Honeycomb grid (light modifier)
The honeycomb grid is a tight structure of a similar shape to the honeycomb made by honey bees. It’s affixed to the front of a studio strobe. Or it can be fixed to an off-camera flash. The light shines through the grid and creates a tight beam of light. The aim is to create a focused beam with little diffusion. It is effective in creating such a beam, but it is not as intense or focused as a snoot.
The honeycomb grid is named after the bees wax equivalent where bees store honey. The grid is usually made of many different channels. Each is about the size/shape of a drinking straw. The colour is black to prevent light bouncing off the sides of each little channel. Bounces would diffuse the light. The colour and tightness of the channels creates the tightness of the beams focus.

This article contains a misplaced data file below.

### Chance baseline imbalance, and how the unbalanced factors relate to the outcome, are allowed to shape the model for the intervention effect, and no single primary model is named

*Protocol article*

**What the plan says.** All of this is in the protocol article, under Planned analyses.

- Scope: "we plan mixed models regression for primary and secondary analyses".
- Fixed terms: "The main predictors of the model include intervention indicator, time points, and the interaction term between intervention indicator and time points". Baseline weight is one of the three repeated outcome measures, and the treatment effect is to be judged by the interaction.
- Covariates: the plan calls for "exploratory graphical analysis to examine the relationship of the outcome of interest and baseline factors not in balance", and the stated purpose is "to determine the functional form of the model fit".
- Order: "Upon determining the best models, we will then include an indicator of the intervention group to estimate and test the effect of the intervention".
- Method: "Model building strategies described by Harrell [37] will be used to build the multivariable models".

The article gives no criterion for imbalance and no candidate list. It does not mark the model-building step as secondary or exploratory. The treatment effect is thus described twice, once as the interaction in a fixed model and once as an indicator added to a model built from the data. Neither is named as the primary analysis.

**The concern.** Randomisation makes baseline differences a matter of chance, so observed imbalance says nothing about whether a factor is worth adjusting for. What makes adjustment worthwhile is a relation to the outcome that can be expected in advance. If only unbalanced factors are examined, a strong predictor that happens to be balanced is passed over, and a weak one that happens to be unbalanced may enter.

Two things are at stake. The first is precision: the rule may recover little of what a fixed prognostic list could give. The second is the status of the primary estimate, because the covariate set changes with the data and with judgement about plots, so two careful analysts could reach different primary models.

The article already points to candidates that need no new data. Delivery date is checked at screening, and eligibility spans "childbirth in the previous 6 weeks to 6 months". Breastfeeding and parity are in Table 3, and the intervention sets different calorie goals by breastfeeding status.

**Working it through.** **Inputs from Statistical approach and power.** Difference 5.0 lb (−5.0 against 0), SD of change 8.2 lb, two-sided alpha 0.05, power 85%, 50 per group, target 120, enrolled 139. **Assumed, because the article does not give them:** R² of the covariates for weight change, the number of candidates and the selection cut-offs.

The honeycomb grid parts can be various sizes. Common sizes are around the size of drinking straws. In fact black drinking straws are often used to make honeycomb grids. There are larger grids than straw-sized and different designs for making them. The size of the grid itself dictates the tightness of the beam. Thus, the exact grid for the work being done should be assessed ahead of the shoot. Often honeycomb grid light modifiers are used for precise work. For this reason the need to create the right shape, size and intensity of light will need to be subject to experimentation.
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